Tax breaks that promote homeownership and encourage businesses to give workers health insurance should be rewritten to help more middle income families, a presidential panel concluded Tuesday.
“Clearly, under present law, the higher income folks benefit the most from those two aspects of the tax code,” said former Sen. Connie Mack, chairman of the President’s Advisory Panel on Federal Tax Reform.
The panel’s nine members did not agree to specific changes that would spread those tax benefits — two of the biggest breaks available — to more middle- and low-income taxpayers. Those decisions could be made next week as the panel wraps up its work on recommendations for making the tax system simpler and fairer, Mack said.
Additionally, the panel recommended expanding tax breaks for charitable donations so many more taxpayers can take advantage of the incentive.
The commission plans to issue a final report on Nov. 1.
The panel found that current tax breaks for homeowners, such as the mortgage interest deduction, encourage wealthier taxpayers to buy bigger houses and do little to help others purchase homes.
That contributes to rising home prices and pushes less wealthy taxpayers toward risky loans, said Liz Ann Sonders, chief investment strategist at Charles Schwab. “We are starting to see some significant pain here,” she said.
One change discussed would lower the $1 million limit on mortgages eligible for the interest deduction to an amount closer to average housing prices, with adjustments for geographical differences. The panel also considered converting the current deductions into a credit, among other ideas.
Incentives benefit the wealthy, experts say
On health insurance, the panel recommended capping the unlimited tax breaks available to businesses and workers. Current tax laws let employers take a deduction for their employees’ health insurance, and employees pay no tax on the value of the insurance.
Experts have told the panel that those incentives benefit wealthier workers at the expense of others and contributes to the number of uninsured.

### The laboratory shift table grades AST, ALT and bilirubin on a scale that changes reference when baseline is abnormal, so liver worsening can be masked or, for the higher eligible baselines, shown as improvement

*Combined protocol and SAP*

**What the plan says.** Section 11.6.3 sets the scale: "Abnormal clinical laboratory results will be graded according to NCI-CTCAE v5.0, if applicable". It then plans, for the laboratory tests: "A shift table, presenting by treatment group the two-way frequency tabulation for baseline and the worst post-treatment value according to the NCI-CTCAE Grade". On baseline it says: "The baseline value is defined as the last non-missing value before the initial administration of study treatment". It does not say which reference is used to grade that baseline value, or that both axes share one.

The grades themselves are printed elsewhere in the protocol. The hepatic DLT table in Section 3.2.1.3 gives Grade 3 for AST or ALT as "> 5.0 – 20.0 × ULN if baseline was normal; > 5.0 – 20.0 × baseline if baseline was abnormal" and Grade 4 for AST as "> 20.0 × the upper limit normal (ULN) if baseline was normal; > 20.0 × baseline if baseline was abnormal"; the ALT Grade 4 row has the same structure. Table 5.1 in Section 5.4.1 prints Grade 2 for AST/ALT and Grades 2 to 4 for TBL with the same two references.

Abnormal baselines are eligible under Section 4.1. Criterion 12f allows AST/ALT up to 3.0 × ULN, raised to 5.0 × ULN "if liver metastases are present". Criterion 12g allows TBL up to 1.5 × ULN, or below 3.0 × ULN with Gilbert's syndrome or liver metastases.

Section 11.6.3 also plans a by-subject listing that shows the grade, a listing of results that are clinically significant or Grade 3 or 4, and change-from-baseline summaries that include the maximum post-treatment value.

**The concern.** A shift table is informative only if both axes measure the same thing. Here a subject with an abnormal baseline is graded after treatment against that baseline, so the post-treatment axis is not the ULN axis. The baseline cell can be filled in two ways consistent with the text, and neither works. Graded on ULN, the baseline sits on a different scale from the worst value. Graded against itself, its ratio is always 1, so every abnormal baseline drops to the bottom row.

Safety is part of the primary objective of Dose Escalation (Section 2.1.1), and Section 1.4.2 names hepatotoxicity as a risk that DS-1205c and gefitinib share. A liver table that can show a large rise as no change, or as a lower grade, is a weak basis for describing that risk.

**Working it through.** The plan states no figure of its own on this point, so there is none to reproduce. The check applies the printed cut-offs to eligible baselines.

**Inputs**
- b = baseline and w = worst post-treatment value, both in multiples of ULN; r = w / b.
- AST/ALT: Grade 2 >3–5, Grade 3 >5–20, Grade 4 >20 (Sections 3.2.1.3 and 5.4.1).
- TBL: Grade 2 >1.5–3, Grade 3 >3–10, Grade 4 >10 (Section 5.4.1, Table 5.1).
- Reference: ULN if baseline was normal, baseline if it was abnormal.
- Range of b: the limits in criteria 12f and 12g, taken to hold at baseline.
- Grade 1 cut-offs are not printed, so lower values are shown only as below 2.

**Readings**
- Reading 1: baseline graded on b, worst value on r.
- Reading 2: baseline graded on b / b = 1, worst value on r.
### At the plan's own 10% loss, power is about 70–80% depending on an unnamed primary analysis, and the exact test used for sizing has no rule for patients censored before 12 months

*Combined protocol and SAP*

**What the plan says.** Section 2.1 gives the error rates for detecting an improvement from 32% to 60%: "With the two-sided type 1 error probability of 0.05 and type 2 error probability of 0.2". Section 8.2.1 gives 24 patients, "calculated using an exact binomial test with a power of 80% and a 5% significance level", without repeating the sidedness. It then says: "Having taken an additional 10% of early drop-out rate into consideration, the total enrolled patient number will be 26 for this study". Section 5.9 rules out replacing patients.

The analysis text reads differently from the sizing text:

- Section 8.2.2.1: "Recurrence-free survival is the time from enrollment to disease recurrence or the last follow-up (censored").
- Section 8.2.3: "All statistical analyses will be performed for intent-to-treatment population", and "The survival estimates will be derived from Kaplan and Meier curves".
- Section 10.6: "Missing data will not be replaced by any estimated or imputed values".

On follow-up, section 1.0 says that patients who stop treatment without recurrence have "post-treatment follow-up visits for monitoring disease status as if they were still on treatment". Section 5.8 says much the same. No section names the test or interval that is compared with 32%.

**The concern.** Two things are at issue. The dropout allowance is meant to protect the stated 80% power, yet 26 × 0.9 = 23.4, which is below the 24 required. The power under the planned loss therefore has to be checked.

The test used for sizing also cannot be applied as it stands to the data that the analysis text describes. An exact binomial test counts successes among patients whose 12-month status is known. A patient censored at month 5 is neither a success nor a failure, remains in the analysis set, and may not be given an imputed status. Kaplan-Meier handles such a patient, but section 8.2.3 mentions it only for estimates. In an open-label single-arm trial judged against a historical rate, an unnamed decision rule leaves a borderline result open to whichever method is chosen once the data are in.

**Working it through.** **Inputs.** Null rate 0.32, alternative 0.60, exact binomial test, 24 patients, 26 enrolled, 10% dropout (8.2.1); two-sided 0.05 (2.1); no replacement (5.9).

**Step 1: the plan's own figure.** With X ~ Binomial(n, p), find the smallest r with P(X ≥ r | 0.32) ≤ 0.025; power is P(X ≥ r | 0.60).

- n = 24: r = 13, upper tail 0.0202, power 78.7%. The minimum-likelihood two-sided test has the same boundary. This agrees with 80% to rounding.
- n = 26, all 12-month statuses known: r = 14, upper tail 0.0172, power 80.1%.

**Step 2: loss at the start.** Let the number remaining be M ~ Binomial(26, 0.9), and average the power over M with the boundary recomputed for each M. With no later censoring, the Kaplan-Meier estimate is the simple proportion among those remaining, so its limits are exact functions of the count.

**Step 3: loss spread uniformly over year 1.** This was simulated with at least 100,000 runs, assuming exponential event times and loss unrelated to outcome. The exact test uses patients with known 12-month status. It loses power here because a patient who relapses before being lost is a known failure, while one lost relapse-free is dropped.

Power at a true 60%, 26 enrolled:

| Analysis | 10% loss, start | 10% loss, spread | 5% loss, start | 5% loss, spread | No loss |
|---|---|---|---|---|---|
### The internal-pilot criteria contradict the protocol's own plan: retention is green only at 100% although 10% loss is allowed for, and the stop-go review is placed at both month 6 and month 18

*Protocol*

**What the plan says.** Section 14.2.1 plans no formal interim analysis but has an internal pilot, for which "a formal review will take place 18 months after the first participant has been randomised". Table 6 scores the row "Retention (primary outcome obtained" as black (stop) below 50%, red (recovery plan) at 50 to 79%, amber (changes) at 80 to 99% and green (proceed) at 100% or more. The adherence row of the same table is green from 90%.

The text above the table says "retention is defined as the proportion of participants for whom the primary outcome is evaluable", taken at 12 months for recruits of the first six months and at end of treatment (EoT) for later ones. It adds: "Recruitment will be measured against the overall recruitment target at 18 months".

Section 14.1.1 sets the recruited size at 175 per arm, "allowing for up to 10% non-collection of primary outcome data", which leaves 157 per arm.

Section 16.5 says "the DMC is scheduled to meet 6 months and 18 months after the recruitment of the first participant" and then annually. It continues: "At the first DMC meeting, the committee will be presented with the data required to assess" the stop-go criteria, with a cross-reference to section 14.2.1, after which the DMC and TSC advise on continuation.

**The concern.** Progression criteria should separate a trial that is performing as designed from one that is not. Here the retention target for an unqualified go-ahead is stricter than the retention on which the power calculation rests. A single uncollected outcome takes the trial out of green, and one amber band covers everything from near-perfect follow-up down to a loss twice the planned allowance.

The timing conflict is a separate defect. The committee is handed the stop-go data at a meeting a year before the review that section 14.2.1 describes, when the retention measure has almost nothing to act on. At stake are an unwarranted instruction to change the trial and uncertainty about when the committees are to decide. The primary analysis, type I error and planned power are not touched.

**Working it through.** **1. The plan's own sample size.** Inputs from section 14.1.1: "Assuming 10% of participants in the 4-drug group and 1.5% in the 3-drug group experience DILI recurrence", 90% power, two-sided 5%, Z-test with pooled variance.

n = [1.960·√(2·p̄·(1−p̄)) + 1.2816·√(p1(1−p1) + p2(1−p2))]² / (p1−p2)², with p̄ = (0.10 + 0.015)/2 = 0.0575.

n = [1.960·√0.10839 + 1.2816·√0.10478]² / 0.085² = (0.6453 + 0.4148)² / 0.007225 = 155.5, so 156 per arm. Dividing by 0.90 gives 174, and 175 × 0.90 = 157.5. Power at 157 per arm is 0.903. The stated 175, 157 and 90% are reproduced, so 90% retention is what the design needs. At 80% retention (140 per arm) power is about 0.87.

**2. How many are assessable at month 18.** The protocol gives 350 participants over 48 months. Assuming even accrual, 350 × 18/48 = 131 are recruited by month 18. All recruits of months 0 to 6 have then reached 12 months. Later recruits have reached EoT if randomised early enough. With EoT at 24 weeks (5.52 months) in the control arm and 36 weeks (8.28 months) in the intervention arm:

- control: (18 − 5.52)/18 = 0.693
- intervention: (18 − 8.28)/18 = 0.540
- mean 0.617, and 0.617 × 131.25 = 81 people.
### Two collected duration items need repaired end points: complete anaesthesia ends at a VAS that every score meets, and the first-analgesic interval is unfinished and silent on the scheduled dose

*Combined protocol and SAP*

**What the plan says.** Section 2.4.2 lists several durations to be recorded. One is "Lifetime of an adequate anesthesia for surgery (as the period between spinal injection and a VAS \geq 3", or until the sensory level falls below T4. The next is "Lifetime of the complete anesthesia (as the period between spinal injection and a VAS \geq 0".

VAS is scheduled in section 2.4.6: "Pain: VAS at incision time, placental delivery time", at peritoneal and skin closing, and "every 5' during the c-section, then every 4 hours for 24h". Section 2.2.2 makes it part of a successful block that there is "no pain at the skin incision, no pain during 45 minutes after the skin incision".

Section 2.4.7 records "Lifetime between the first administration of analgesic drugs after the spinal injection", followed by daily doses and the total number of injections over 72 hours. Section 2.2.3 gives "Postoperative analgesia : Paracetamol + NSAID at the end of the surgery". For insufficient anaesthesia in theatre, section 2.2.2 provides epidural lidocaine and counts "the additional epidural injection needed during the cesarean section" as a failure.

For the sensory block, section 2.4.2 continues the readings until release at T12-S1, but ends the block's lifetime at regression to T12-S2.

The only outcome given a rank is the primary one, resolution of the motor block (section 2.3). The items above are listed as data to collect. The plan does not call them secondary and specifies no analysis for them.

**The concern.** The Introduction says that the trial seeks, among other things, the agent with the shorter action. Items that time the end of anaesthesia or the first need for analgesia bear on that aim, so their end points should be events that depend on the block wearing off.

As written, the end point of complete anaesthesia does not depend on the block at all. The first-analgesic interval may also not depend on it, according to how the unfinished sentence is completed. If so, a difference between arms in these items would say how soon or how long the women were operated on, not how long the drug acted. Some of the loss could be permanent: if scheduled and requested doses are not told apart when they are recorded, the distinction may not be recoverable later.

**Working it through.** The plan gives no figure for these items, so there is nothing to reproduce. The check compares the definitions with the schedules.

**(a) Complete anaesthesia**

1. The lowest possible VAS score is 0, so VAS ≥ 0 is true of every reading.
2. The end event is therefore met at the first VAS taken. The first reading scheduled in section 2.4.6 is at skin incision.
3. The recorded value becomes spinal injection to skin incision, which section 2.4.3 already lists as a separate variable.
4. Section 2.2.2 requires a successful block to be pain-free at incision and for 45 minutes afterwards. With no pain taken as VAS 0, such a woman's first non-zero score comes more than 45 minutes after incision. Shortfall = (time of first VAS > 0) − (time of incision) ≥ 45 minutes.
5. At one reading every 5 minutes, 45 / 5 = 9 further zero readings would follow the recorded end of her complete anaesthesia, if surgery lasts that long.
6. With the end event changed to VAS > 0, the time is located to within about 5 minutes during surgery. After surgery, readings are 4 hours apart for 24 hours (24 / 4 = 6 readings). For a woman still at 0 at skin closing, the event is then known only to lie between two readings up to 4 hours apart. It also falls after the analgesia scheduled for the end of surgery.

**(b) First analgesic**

The panel considered an idea limiting tax breaks for health insurance to the roughly $11,000 benefit provided to members of Congress and their families, but reached no consensus. The panel also could not agree whether to subject businesses or workers to the limitation.
John Breaux, who noted that he might be the only member objecting to the idea, questioned the fairness of forcing employees to pay higher taxes but leaving employers’ tax benefits alone. “How can we do it one way and not the other?” asked Breaux, the panel’s vice chairman.
At a prior meeting, the panel agreed to abolish the alternative minimum tax, a levy intended to prevent wealthy individuals from dodging their taxes that creeps closer to the middle class each year.
The president asked the panel to develop several recommendations to change the nation’s tax laws. The panel rejected the idea of replacing the current income tax system with a national sales tax, voicing worries about high tax rates and rampant tax evasion.
The panel weighed whether the government should collect some money through a value-added tax, a levy used widely in Europe that imposes a tax on the increased value of a product at each stage of production.
Panel members discussed a long list of problems with the value-added tax, from increased complexity to a bigger tax burden on middle-class families, leading Mack to predict the panel would not reach a consensus and recommend the idea.
Mack said the commission could vote next week on two other proposals, one making the current income tax system much simpler and another making it more conducive to economic growth.